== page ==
Secret Craving To Be Cared For

By Kristina Randle, Ph.D., LCSW

I’ve had mental health issues (primarily severe depression) since I was 10 (I’m 26 now), and I was diagnosed with bipolar II disorder about six years ago. I’ve been hospitalized twice for depression, although there were a few other times when I probably SHOULD have been in the hospital. Despite being very good about taking medications and following the treatment plan, I’ve never been very stable. I still get very depressed or hypo/manic at least twice per year (sometimes 4 or more times in a year)… but that’s a different issue.

Despite how rough life has been for me emotionally, I’ve done fairly well for myself, and I’m now pursuing a challenging graduate-level professional degree in the medical field. I’ve always prided myself on my independence and success, because I’ve seen how devastating bipolar can be. I could have let it ruin me, but I am fighting tooth and nail to keep my life in MY control. Sometimes it’s a really tough battle, but despite the bumpy ride, things are going okay.

However, ever since I was young, I have fantasized about and even craved a situation in which I am powerless and must rely on others to take total care of me and my life. These feelings are particularly strong when I am moderately depressed (and with more severe depression my thoughts turn overtly suicidal). Usually I imagine some kind of severe injury… I even find myself HOPING it will happen. It’s just morbid thoughts – I don’t particularly want to die, but it’s like I’d be willing to deal with the physical pain if it meant that I would be freed from all responsibilities for a while AND be cared for by others.

I am rather ashamed of these thoughts. My life is going pretty well, all things considered, so why in the world do I keep fantasizing about something horrible happening to me?? I don’t want anyone to know that I feel this way. It’s embarrassing. It’s needy and manipulative and pathetic and I hate it.
I would love to hear your thoughts on the matter, as these desires are moderately distressing to me. Thank you so much for your time.

A. I think at least in part you understand why you feel the way you do. “It’s like I’d be willing to deal with the physical pain if it meant that I would be freed from all responsibilities for a while AND be cared for by others.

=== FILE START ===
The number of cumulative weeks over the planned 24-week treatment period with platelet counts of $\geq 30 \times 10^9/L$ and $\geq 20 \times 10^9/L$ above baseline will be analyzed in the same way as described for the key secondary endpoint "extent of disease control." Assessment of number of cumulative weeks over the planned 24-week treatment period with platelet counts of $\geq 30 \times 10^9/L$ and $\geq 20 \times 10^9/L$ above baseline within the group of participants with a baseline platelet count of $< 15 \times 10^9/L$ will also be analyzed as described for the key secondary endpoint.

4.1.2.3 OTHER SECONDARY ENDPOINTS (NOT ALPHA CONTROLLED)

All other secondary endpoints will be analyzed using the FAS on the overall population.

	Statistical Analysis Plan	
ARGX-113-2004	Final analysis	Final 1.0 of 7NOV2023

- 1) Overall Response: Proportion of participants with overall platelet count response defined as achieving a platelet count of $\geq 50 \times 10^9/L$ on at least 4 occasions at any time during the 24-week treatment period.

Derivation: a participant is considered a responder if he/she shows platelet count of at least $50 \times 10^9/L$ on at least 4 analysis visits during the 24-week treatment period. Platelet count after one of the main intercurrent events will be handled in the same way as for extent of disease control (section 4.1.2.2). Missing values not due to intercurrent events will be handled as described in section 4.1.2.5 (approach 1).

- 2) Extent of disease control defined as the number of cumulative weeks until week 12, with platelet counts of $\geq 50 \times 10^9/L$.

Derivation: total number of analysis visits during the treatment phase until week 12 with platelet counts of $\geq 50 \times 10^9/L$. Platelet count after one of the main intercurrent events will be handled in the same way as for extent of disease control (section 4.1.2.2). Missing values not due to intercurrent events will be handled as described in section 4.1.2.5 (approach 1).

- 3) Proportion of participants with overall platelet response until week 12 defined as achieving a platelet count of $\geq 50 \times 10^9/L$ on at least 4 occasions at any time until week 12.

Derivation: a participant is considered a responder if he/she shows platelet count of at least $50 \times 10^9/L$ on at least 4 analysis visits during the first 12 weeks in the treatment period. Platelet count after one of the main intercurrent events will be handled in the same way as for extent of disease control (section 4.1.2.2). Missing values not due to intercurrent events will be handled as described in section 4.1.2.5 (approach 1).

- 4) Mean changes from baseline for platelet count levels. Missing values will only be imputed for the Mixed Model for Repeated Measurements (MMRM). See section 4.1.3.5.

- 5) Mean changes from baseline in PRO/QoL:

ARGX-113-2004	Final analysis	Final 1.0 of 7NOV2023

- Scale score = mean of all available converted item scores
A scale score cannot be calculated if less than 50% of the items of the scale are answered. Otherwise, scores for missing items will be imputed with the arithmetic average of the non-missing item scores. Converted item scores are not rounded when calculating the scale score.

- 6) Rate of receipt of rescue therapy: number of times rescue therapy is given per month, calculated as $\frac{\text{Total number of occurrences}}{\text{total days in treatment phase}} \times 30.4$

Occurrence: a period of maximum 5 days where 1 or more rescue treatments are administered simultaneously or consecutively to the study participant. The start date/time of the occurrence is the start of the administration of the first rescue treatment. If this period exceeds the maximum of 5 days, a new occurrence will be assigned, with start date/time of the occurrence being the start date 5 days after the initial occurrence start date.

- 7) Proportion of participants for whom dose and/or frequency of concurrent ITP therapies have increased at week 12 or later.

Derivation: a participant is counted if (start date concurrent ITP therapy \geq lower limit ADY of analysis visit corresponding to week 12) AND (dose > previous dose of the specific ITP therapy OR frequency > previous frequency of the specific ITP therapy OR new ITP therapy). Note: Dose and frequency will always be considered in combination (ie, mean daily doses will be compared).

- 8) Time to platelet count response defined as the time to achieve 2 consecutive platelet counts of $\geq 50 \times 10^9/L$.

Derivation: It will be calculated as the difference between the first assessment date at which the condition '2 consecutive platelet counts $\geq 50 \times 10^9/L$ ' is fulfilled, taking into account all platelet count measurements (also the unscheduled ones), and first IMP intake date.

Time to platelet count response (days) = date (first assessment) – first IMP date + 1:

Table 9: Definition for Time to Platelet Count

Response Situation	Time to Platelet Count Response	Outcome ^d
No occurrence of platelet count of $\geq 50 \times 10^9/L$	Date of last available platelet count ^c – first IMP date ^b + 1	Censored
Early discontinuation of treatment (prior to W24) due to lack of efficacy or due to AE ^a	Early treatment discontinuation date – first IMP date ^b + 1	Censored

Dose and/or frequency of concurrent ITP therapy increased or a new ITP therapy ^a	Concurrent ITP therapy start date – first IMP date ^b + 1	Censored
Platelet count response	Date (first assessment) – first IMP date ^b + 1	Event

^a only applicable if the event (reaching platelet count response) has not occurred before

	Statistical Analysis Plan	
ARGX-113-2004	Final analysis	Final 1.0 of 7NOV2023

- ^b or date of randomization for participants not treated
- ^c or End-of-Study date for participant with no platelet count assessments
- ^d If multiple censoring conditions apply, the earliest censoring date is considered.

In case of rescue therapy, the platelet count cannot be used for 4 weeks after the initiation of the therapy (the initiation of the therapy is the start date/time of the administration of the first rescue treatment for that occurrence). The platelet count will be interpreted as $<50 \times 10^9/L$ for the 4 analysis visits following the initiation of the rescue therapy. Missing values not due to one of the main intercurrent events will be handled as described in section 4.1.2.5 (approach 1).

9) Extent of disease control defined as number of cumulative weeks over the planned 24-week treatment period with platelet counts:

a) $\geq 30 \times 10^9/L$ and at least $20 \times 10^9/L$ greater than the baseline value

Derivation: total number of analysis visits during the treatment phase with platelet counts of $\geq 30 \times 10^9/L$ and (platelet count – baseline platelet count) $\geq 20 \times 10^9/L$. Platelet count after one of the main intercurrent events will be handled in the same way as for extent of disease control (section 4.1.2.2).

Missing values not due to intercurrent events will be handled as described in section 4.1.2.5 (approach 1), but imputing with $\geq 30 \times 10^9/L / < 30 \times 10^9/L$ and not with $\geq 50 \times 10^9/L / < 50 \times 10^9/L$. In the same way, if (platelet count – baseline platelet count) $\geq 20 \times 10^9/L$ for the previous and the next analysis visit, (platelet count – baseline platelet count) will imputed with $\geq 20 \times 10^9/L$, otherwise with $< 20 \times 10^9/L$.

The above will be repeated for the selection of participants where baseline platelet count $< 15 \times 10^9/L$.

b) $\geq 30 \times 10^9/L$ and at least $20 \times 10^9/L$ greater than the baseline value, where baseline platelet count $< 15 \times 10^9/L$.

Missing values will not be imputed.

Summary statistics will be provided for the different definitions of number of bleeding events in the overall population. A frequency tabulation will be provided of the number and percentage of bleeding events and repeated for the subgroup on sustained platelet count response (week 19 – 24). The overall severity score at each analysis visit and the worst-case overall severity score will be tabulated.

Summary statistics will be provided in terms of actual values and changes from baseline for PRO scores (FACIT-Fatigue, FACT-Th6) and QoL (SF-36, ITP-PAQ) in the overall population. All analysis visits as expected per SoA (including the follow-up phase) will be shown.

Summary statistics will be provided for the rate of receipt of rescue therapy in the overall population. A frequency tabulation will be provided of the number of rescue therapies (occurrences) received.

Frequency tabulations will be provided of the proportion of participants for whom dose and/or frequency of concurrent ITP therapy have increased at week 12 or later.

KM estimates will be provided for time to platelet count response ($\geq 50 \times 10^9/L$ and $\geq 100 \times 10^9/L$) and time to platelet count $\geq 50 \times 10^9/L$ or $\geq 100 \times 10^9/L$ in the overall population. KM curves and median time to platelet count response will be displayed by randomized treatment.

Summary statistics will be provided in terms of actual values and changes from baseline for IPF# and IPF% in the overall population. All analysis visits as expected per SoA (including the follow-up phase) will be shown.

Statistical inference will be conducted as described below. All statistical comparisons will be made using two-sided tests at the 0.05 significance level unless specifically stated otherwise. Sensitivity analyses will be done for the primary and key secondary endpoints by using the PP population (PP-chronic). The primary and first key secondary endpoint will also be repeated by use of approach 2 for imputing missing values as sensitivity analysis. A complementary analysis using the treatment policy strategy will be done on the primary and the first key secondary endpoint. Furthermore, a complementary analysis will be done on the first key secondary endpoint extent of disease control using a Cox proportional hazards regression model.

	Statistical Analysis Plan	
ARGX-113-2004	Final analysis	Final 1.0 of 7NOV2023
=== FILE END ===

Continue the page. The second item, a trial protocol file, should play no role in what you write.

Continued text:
Being hurt and thus incapable of caring for yourself means that you would have few or no responsibilities. You would no longer have to do things for yourself. People would understand that you were incapacitated and would no longer hold you accountable. In theory, you would be free. I believe these fantasies correlate with your depression. Individuals with depression often feel like they don’t have the physical or mental energy to fulfill their responsibilities. It would be easier not to have responsibilities. Life is difficult; it is even more difficult when living with depression.

Related to this is the idea that being incapacitated might serve to decrease guilt. For instance, if an individual with depression lacks the energy to take their child to soccer practice or go to the grocery store, they might feel guilty. They may feel that depression is not a good enough reason for being “irresponsible” but being incapacitated is. If someone is incapacitated then it’s obvious that they cannot attend to their responsibilities. Thus in your mind becoming incapacitated might serve to eliminate feelings of guilt.

Individuals with depression tend to worry about being able to complete even the simplest tasks of life. For instance, if you don’t have the energy to take a bath or sit down to pay your bills or go to the grocery store then you will be very worried about all of the many other and more complicated things that must be done as a part of life. Fantasizing about being incapacitated may free you psychologically from worrying about overall life responsibilities.

It is important to keep in mind that depression is as real and as incapacitating as a physical injury. In fact, some contend that depression is actually a physical disease of the brain. Some studies of the brain show distinct physical differences between individuals with depression and those without depression.

Wishing for an accident or an injury is not the correct course of action. A physical injury would only ensure further suffering and distress. It is a blessing to be physically healthy. I am reminded of the wise words of Abraham Maslow who stated that he was “convinced that getting used to our blessings is one of the most important nonevil generators of human evil, tragedy, and suffering. What we take for granted we undervalue…”.

My recommendation is to seek treatment for your long-standing depression. Depression is treatable. It may take time but treatment is a worthwhile endeavor. It works for many people and it can work for you too. Here is a link to a directory where you can search for therapists in your community. Please take care. Thanks for writing.

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Last reviewed: By John M. Grohol, Psy.D. on 13 Jun 2010

APA Reference
Randle, K. (2010). Secret Craving To Be Cared For. Psych Central. Retrieved on November 28, 2014, from http://psychcentral.com/ask-the-therapist/2010/06/13/secret-craving-to-be-cared-for/